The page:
NPR logo RIP The Era Of Small Government

RIP The Era Of Small Government


One of the stranger statements President Bill Clinton ever made was, "The era of big government is over." It came during Clinton's 1996 State of the Union address, shortly after Democrats were thrashed in midterm elections that gave the Republicans control of the House of Representatives for the first time in generations.

They said it was a revolution, a Gingrich Revolution. Never one to fight the tides, Clinton went with the flow.

More than a dozen years later, we can say: Never mind.

Welcome to the Era of Huge Government.

After Hurricane Katrina washed away the illusion that government didn't matter, David Wessel, The Wall Street Journal's brilliant economics writer, also made a declaration: "The era of small government is over. Sept. 11 challenged it. Katrina killed it."


The fatal nail in the heart of the era of small government came only with the recent financial panic and the piercing dagger of greed. Ideology and free-market theology lasted for about five days of full market crash before it collapsed in its own true motives.

When the interests of the very-monied class were threatened, it was damn the torpedoes of Reaganism, full bailout ahead! The more regulation the better! And why not go for just a little bit of nationalization while you're at it?

Prior threats to small government didn't make the rich sweat. And as the country learned from Vietnam, the elites can stomach a lot of injustice, inequity and incompetence until their own kin (via the Vietnam-era draft) or their own wallets (today's meltdown) are threatened.

In the aftermath of Sept. 11, it wasn't the children of investment bankers, M&A lawyers and mortgage lenders who would be sent to Afghanistan and Iraq. In the wake of Katrina, it wasn't corporate bankers, hedge fund managers and GOP congressmen who were left homeless.

The actions taken to freeze the meltdown guarantee an era of huge government, not just big government. The deficit alone will consume something like 5 percent of the gross domestic product for the next couple years. Spending on bailouts — acquiring "toxic" assets and bolstering banks with government capital — will match wartime spending from other eras. There will be "stimulus" spending. And if all this doesn't help curb the market panic soon, there will be much more.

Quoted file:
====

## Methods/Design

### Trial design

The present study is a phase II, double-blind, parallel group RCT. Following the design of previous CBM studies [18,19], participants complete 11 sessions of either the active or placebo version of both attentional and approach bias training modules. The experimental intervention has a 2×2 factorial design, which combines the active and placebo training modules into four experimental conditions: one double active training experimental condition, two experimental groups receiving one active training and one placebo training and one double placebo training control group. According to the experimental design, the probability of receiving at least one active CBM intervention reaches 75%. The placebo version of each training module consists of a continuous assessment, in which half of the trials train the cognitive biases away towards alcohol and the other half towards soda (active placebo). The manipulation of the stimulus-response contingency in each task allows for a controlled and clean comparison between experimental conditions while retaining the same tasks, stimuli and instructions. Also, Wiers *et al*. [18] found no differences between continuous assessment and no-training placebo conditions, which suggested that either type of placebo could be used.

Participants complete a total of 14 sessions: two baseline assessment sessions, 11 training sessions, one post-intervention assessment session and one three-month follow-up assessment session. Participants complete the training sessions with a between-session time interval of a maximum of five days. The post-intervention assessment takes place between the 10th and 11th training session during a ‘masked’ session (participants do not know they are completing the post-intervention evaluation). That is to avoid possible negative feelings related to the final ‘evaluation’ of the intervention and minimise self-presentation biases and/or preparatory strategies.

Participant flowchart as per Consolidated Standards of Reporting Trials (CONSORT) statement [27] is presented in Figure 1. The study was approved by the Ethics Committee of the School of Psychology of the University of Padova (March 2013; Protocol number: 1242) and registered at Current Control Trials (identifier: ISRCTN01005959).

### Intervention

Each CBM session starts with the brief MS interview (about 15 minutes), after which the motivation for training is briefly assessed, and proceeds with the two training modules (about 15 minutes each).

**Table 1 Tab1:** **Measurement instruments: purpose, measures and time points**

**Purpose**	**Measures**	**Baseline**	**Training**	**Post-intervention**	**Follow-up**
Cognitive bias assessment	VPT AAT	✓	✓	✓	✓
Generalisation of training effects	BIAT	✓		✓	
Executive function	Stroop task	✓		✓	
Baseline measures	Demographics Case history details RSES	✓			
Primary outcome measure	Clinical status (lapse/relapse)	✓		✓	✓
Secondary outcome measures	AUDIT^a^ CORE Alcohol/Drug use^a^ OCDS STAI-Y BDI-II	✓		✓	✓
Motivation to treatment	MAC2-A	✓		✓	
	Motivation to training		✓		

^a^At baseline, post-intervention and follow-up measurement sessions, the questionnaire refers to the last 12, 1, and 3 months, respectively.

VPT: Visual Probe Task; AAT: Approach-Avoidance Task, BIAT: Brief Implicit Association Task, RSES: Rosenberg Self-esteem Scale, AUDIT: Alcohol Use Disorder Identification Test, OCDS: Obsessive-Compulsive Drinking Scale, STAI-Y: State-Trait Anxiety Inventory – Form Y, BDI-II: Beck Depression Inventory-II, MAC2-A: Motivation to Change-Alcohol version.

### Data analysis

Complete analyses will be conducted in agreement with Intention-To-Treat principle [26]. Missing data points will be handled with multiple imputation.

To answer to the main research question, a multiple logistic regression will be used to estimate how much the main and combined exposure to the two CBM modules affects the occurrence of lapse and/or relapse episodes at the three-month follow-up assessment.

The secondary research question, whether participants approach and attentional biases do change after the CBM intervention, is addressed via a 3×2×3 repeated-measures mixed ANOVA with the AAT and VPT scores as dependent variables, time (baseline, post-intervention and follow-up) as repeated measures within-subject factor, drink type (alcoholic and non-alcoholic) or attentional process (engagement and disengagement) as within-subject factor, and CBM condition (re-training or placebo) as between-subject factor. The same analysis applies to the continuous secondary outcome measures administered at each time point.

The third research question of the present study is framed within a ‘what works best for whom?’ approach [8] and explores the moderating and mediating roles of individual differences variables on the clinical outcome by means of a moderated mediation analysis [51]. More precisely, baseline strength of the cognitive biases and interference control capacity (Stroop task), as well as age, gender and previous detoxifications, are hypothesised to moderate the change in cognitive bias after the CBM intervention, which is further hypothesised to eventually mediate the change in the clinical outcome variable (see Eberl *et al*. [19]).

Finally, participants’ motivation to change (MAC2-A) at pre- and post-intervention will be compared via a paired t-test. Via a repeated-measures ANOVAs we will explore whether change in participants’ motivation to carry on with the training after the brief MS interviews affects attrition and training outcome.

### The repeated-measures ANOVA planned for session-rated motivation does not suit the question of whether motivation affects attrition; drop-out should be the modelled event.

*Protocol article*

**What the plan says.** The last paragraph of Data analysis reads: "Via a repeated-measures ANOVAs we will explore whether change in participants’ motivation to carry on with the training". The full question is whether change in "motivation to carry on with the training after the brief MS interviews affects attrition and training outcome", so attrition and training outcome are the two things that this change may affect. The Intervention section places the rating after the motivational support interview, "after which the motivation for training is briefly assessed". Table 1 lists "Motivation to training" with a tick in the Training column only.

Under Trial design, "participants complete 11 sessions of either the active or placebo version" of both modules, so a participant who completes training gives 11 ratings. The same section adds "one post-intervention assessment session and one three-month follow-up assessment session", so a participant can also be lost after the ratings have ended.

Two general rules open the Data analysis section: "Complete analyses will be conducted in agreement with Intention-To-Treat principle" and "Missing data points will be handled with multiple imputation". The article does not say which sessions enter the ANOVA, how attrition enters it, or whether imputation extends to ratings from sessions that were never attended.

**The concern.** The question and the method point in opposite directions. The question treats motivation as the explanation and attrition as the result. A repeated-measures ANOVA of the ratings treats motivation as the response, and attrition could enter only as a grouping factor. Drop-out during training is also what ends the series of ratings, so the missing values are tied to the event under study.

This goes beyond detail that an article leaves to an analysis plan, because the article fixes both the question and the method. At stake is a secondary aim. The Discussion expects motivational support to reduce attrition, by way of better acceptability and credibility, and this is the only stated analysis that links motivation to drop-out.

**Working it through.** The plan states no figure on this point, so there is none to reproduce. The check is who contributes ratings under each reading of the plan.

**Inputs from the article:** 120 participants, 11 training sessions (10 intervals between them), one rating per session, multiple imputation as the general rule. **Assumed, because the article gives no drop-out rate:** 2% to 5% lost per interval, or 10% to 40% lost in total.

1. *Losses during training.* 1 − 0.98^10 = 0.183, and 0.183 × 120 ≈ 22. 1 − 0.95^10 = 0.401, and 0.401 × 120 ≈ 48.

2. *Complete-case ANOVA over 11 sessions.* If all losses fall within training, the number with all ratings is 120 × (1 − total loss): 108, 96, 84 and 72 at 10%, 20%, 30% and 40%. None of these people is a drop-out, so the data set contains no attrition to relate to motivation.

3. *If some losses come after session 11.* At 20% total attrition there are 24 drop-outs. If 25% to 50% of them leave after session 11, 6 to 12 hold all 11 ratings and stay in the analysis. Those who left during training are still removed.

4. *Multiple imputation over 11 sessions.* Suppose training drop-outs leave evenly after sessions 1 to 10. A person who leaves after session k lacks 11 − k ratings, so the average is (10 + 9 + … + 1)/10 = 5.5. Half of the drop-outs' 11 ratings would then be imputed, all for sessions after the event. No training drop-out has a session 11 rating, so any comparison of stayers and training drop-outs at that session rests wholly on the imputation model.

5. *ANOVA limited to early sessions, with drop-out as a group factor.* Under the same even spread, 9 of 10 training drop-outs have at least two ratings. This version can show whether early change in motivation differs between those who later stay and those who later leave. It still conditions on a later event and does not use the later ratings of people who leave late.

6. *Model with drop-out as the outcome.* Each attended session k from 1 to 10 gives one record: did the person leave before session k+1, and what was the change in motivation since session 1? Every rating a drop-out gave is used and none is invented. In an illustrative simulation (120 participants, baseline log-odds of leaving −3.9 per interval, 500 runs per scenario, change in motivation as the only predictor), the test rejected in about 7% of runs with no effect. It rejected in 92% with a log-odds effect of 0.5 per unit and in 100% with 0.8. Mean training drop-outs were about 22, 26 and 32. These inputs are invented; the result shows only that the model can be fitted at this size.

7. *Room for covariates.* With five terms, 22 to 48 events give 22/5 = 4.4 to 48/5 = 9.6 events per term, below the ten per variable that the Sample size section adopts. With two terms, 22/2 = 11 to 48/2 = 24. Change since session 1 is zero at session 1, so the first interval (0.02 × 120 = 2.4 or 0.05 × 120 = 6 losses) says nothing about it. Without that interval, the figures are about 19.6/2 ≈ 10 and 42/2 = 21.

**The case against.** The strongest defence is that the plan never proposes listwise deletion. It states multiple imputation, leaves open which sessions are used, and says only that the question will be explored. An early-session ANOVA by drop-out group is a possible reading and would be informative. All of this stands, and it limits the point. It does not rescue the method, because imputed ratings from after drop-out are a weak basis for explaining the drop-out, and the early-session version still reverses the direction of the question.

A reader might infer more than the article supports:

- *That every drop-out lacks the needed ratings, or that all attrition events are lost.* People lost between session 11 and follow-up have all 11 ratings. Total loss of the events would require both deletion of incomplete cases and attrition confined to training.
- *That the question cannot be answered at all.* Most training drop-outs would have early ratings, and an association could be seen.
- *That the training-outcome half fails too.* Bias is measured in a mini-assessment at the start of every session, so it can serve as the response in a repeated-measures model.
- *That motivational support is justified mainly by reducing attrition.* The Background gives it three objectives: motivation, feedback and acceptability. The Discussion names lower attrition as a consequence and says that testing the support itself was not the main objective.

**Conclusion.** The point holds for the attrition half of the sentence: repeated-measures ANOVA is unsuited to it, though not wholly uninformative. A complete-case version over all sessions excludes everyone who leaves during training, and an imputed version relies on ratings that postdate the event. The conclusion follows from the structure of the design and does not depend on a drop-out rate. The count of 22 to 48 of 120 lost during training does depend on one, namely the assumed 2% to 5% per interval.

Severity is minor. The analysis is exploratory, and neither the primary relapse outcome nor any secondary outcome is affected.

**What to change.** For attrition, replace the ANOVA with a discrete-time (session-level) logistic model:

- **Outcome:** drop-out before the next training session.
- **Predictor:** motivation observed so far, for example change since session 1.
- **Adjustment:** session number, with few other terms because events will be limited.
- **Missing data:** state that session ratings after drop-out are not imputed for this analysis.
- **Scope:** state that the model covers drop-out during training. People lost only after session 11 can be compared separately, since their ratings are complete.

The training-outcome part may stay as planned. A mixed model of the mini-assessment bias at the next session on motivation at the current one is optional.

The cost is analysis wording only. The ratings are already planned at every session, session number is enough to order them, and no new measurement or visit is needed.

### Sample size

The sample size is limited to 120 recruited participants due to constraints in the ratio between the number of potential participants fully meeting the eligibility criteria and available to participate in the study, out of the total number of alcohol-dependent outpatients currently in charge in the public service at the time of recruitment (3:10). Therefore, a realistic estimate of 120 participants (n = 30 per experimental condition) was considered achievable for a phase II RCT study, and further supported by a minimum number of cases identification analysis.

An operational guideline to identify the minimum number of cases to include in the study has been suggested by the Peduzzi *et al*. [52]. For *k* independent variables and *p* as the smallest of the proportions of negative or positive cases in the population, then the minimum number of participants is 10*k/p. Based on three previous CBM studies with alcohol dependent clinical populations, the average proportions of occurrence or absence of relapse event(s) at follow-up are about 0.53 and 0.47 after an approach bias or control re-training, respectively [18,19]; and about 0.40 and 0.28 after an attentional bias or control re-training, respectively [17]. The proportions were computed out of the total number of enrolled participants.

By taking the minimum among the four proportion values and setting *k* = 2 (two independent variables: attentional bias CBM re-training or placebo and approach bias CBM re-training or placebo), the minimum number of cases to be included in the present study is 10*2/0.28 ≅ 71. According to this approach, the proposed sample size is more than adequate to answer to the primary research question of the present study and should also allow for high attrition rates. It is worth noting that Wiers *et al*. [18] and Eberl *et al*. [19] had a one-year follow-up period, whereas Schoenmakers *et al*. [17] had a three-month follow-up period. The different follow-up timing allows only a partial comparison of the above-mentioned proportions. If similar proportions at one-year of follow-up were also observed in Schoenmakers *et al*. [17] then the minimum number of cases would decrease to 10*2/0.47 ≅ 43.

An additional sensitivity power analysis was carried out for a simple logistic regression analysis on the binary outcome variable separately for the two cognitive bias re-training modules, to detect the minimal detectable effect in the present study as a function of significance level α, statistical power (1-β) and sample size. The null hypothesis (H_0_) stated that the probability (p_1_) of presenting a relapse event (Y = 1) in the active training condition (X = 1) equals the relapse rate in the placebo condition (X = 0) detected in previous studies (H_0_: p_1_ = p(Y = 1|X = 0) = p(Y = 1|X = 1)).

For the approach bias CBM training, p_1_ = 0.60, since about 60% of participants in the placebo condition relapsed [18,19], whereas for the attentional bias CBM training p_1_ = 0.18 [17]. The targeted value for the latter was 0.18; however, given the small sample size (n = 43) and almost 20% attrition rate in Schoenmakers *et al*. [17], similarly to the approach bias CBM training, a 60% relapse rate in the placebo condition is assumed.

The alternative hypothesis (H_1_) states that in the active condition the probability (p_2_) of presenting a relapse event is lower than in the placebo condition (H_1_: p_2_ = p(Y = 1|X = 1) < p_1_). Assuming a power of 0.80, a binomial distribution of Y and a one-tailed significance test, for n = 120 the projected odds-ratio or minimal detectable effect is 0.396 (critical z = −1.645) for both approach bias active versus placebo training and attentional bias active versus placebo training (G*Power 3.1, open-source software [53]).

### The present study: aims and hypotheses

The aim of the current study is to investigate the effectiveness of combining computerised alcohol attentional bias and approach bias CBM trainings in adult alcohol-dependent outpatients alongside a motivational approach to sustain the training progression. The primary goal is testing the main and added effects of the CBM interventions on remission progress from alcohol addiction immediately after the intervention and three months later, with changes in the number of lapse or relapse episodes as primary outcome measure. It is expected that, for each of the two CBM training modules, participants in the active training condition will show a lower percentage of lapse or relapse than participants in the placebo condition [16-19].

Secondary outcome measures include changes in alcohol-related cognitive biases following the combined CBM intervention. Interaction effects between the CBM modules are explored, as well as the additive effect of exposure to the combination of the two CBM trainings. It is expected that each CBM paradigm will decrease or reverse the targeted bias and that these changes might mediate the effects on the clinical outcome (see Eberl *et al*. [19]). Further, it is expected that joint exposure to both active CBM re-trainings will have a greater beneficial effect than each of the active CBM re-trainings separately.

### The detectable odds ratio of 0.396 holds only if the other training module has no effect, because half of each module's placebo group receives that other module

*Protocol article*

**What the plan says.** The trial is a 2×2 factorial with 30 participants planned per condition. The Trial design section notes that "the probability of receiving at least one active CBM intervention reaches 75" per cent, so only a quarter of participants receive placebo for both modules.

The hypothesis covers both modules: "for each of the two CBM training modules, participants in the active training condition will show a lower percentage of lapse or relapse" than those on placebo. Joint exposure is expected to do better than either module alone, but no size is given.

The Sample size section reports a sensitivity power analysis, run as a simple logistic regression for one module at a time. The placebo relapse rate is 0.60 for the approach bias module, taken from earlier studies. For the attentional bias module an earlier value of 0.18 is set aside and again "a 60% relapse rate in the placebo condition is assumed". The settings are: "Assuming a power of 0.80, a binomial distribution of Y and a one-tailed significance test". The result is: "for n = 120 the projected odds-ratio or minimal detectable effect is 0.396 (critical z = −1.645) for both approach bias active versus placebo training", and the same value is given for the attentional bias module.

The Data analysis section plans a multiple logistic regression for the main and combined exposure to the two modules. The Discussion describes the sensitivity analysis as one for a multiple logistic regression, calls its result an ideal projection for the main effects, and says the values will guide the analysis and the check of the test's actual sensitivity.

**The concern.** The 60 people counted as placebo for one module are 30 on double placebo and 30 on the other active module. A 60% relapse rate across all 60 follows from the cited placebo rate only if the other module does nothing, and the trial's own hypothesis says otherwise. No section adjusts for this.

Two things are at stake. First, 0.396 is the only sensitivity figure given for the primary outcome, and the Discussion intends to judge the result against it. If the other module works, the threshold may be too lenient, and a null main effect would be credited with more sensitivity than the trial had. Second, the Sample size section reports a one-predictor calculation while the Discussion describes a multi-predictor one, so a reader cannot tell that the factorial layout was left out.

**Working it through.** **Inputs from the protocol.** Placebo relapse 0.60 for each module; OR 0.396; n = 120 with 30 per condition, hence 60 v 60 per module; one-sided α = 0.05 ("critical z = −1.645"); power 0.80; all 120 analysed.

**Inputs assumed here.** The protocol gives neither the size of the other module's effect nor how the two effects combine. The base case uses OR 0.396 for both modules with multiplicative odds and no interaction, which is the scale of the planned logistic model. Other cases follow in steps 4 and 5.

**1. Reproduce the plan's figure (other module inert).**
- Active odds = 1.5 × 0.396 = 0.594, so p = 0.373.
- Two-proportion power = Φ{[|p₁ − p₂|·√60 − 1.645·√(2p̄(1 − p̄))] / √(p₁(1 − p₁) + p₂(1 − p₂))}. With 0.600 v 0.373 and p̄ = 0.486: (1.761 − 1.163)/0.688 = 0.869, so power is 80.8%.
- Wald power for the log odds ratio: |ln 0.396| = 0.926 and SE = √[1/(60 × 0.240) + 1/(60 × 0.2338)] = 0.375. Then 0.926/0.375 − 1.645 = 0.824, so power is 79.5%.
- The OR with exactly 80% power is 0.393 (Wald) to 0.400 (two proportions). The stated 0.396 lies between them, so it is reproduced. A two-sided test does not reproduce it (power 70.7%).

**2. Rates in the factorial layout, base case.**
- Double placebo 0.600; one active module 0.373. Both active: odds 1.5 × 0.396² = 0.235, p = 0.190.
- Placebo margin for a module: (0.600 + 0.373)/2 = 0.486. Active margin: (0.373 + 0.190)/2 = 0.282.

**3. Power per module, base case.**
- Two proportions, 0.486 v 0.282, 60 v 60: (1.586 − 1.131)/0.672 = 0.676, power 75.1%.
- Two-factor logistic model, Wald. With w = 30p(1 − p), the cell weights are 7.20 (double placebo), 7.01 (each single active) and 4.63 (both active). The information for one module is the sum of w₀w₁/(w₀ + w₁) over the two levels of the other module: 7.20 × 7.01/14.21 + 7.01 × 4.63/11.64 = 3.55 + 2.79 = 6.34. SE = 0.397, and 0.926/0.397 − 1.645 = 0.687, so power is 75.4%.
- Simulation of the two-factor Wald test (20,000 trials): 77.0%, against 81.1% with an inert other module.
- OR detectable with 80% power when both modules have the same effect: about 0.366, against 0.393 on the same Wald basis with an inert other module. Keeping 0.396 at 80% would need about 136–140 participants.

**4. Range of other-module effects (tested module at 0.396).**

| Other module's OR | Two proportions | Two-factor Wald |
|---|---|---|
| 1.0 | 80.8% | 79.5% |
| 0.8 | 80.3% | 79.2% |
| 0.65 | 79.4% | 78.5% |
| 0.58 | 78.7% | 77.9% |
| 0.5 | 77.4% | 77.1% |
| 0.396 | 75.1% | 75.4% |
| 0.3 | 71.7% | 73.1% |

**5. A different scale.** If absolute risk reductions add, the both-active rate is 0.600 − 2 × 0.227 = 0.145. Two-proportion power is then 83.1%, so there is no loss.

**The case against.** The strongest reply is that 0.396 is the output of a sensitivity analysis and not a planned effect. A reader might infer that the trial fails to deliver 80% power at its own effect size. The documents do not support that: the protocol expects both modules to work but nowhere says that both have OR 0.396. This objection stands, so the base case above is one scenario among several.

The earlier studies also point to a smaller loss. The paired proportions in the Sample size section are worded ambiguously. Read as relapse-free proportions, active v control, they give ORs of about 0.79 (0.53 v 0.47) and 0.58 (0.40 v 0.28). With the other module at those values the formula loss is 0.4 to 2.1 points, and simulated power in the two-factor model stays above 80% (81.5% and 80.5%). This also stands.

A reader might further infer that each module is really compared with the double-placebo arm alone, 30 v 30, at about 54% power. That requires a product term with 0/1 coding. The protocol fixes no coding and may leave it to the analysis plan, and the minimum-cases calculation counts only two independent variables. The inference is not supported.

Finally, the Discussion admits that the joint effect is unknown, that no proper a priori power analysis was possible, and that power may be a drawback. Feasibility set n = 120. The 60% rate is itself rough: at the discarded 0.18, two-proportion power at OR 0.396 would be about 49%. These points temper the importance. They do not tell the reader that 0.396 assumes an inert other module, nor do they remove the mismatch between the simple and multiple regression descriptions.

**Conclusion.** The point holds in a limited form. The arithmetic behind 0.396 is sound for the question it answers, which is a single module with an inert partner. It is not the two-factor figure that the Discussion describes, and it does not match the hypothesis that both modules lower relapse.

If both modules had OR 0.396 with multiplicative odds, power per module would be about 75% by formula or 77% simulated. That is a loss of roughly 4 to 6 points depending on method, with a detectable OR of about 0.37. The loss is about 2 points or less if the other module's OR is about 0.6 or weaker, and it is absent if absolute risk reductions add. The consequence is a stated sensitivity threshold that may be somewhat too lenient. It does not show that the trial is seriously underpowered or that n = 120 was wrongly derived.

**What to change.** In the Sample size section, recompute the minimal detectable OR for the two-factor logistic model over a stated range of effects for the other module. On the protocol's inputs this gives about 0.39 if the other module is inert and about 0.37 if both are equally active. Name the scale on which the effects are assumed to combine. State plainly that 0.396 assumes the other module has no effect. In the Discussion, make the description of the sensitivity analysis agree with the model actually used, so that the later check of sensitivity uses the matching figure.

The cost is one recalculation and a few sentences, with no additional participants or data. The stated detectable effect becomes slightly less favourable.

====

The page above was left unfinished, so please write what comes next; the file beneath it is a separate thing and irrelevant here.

This locks in huge government. It is loaded on top of an entitlement system (Social Security and Medicare) based on Ostrich Accounting: Stick your head in the sand and wait for the next generation to deal with it. It is piled on top of enormous military spending. It doesn't even contemplate coping with health care spending.

Know this: The greatest contemporary enemy of the Era of Small Government was George W. Bush.

It was Bush who insinuated the federal government into education on a mass scale; before Bush, schools were for states and municipalities. It was Bush who created a new and whopping homeland security agency after Sept. 11. It was Bush who took a balanced budget and turned it into Reaganesque deficits. And it was Bush who called off the regulatory dogs in a pioneer of Wall Street buccaneering that at least contributed to the mess we're in now.

It is Bush who added insult to the current injury. His obliviousness to his own profligacy and his incessant, ineffectual, hypocritical whining about congressional spenders has ensured that he is not a lame duck but a quadriplegic duck in his final daze.

The idea that an economy serving 300 million souls in a dangerous world can be well-served by a "small government" was always silly — as silly as the idea that more government automatically solves more problems.

The modern federal government will and must be big, but it ought to be as little as possible, too. The American take on statecraft is to be wary of bureaucracy, sensitive that taxation is a curb on liberty, respectful of local authority, wary of centralized planning, and impressed but not blinded by the virtues of free markets and uncomforted by Big Brother. Common-sense adherence to these civic impulses is what constricts the vices of big government, not just the size of budgets.

It is precisely the lack of that common sense that has brought us to the Era of Huge Government, where our capacity to flexibly deal with new and unforeseen problems will be sorely constrained.